For the second time in just six years, a class action lawsuit brought by a group of retired state and county employees challenging what they say were unconstitutional cuts to their health benefits upon retirement is back before the Hawaii Supreme Court.

At issue in the case, Dannenberg vs. State of Hawaii, is whether or not the Hawaii Medical Service Association health plan offered to more than 51,000 retired workers and their dependents through the Hawaii Employer-Union Health Benefits Trust Fund, or EUTF, violates a provision of the state constitution prohibiting accrued retirement benefits from being “diminished or impaired.”

The key questions posed in this appeal are at what point public employees’ health benefits vest and accrue, and are then considered constitutionally protected, and what level of benefits are protected.

City Financial Tower, the Hawaii Employer-Union Health Benefits Trust Fund's headquarters, is seen here May 28, 2014.
City Financial Tower, headquarters of the Hawaii Employer-Union Health Benefits Trust Fund PF Bentley/Civil Beat

During oral arguments before the Supreme Court last week, the plaintiffs’ attorney said his clients are receiving “constitutionally inadequate inferior benefits,” while the state contends retirees actually have superior health coverage at lower cost because of the way benefits are coordinated with those provided through the federal Medicare program.

The case has bounced up and down through proceedings at various layers of the the legal system like a slow motion yo-yo for the past decade. And it’s unlikely to be resolved any time soon.

But it’s a case with very real consequences.

Plaintiffs say they pay an ongoing price because they are getting health benefits which are less than what they earned during their working careers and were repeatedly promised would continue. To them, it’s a matter of equity, receiving what they believe they have earned and deserve to receive after their years of service.

The public also has a stake in the outcome.

The EUTF already faced a deficit, or unfunded liability, estimated at just over $9 billion as of July 1, 2015, according to an actuarial study prepared for the EUTF Board of Trustees, and a ruling in favor of the retirees’ claims could potentially add significantly to that figure. Those billions will eventually have to be paid by taxpayers one way or another in the decades ahead.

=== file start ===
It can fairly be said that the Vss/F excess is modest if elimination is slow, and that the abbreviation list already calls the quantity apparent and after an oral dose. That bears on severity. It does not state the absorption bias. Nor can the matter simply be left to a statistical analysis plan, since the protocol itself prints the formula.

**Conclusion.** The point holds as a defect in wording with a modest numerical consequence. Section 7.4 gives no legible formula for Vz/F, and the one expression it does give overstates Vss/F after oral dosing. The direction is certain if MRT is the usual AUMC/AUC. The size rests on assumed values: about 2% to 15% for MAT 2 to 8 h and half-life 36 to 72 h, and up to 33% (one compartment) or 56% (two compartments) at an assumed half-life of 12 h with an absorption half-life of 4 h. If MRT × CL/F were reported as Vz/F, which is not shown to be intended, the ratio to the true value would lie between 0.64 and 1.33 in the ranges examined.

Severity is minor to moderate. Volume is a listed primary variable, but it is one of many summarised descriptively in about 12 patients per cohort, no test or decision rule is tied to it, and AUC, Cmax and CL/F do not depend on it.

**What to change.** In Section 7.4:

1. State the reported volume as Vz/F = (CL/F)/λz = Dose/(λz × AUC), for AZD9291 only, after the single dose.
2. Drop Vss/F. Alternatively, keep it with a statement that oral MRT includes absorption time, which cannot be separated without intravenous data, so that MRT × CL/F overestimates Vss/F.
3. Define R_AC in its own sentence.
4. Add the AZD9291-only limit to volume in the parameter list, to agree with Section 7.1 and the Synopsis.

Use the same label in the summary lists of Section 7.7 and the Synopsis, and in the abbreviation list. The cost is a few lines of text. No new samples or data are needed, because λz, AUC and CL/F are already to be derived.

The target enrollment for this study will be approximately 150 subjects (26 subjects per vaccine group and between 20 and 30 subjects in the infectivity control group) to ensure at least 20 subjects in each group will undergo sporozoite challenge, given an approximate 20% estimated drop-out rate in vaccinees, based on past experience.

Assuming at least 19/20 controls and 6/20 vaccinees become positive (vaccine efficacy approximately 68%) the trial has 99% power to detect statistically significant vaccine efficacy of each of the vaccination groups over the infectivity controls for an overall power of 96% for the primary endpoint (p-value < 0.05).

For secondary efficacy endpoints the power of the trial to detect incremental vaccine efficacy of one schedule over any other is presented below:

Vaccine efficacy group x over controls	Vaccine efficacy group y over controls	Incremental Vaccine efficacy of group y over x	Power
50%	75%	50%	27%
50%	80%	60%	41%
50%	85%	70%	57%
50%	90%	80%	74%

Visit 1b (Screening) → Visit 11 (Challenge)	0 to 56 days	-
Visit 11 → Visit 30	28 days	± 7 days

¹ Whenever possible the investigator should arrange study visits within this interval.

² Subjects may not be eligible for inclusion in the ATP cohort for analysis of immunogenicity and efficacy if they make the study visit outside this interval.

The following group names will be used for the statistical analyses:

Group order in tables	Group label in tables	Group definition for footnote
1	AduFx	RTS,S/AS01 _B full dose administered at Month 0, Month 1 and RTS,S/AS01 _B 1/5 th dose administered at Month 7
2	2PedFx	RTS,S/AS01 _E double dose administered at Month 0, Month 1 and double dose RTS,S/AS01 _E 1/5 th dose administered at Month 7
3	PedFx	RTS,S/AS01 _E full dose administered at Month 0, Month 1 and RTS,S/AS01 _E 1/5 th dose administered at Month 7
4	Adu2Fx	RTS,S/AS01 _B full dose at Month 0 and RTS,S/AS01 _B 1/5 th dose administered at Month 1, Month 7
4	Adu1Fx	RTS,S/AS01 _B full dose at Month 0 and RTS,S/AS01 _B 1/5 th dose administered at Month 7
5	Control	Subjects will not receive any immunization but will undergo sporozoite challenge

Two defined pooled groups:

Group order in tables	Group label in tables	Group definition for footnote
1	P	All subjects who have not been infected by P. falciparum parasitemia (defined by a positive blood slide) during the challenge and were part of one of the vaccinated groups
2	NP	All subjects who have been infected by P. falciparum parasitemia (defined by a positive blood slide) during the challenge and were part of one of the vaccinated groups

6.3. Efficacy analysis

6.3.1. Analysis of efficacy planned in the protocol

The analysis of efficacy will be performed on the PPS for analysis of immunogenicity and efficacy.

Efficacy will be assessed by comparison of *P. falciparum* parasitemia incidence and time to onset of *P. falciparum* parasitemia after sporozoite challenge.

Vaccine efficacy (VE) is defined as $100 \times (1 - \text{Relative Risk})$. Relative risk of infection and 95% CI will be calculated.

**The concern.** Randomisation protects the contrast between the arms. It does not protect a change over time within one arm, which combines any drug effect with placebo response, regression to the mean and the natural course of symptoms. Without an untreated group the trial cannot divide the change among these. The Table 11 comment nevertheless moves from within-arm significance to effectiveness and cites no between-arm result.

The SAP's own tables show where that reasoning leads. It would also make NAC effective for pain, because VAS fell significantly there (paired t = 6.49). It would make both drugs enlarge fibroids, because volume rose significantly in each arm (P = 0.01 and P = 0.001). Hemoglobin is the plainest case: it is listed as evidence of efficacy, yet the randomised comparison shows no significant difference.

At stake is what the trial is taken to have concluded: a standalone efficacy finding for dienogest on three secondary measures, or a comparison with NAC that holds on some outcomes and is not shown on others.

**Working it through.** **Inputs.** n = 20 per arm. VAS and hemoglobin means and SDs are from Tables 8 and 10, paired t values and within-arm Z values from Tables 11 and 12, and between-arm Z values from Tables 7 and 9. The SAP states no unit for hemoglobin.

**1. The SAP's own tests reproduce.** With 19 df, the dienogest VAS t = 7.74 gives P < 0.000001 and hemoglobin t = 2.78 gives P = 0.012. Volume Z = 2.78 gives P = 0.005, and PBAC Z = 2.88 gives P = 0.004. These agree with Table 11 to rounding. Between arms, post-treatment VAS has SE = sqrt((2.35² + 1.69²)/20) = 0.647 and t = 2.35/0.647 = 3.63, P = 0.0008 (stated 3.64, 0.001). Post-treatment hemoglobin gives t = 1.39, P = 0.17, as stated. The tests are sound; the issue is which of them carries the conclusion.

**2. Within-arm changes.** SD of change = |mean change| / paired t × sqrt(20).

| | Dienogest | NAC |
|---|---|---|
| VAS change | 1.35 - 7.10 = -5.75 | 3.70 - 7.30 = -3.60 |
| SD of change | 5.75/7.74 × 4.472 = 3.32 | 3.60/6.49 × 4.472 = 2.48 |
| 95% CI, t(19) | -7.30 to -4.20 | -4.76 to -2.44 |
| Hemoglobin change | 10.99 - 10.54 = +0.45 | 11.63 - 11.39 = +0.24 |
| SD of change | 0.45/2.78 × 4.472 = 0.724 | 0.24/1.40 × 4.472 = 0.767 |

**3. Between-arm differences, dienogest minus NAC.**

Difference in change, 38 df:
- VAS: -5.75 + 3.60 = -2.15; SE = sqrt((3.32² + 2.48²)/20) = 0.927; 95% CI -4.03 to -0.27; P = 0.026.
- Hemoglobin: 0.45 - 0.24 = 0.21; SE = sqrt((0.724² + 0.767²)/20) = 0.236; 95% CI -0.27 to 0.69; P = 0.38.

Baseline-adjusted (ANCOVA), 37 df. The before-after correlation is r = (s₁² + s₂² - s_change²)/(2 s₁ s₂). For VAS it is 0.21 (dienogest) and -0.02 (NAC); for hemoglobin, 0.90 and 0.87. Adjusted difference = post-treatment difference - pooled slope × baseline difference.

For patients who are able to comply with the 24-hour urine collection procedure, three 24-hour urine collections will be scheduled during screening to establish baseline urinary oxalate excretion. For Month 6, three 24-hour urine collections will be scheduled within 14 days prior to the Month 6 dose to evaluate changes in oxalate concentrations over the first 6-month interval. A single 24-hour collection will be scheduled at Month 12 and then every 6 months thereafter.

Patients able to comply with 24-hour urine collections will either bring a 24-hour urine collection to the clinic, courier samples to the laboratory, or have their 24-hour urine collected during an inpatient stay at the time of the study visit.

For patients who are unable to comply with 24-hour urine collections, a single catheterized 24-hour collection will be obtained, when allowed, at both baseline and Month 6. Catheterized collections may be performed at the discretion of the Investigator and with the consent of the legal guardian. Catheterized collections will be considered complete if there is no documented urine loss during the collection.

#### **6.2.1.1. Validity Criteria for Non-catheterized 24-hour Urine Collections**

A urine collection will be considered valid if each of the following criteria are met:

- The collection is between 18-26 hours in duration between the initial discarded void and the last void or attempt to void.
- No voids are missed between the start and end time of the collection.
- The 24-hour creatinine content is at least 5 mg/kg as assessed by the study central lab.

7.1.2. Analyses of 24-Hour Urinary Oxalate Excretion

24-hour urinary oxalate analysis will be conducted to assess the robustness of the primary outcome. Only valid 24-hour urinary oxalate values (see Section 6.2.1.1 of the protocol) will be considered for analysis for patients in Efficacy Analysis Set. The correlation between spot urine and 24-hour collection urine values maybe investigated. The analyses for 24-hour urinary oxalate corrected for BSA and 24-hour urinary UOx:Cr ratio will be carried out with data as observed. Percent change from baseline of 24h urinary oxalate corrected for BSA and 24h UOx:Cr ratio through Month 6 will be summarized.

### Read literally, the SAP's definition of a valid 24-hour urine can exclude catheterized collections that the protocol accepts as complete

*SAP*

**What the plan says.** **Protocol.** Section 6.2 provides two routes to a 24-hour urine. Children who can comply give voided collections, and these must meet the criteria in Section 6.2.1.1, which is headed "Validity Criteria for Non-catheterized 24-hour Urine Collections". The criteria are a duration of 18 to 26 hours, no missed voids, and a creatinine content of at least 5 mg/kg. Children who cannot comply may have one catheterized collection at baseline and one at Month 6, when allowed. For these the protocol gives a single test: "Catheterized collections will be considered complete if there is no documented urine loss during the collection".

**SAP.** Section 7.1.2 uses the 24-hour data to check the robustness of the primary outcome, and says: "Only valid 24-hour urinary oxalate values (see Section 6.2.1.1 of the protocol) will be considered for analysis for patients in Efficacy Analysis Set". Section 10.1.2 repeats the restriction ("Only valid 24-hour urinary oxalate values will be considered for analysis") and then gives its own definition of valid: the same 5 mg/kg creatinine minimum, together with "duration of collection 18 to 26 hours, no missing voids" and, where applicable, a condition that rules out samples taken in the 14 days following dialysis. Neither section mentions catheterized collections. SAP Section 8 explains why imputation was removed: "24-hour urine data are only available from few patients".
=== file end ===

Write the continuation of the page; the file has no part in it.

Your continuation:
A Tortured History

The claims underlying this case arose following major changes more than 10 years ago in the way health coverage is offered to public employees.

In 2001, legislators created the EUTF to replace the Hawaii Public Employees Health Fund, which had administered the health plans since 1961.

One reason behind formation of the EUTF was a concern over rapidly rising health care costs tied to the rise of union-based health coverage.

In 1984, legislators had yielded to union lobbying and authorized public employee unions to negotiate their own health plans for active employees. The union plans had an advantage because they did not have to cover retirees, who typically have more health problems and correspondingly higher health care costs.

The Legislature’s open war this year against the Judiciary was both costly and counter to the public interest.

The only plans for retirees continued to be offered through the PEHF.  As a result, the unions could offer their members health plans with more benefits or fewer out of pocket costs than the traditional state plans, while leaving the costlier retirees for the state to provide for.

Within a few years, two-thirds of all active members had jumped from the plans offered by the health fund to those available through their unions.

But faced with soaring health care costs, the Legislature responded with the 2001 changes in the law.

When the new law went into effect two years later, the union plans were phased out and active workers forced back into new EUTF plans. Active workers and retired workers had separate plans with different levels of benefits.

This lawsuit was initially filed in 2006 on behalf of retirees who said the health benefits now available to them through EUTF were not comparable to their prior plans. In their view, this was an unconstitutional cut in benefits already earned.

Initially, the case was put on hold and the plaintiffs were told to take their appeal first to the EUTF itself. The agency ruled against them, finding that it wasn’t required to offer the same benefits to both retirees and active employees, and further that there had been no unconstitutional diminishment of their accrued retirement benefits.

Plaintiff’s appealed the agency’s decision, and Circuit Court Judge Eden Hifo reversed the EUTF ruling, now finding in favor of the retirees’ position.

That resulted in an appeal to the Supreme Court, and in 2010 the court handed down a landmark ruling, Everson v. State of Hawaii. The high court ruled the constitutional provision protecting “accrued benefits” of state employees includes health care benefits as well as pension payments. But the court also found that nothing in the law requires the state to offer the same health benefits to retirees that are offered to active workers.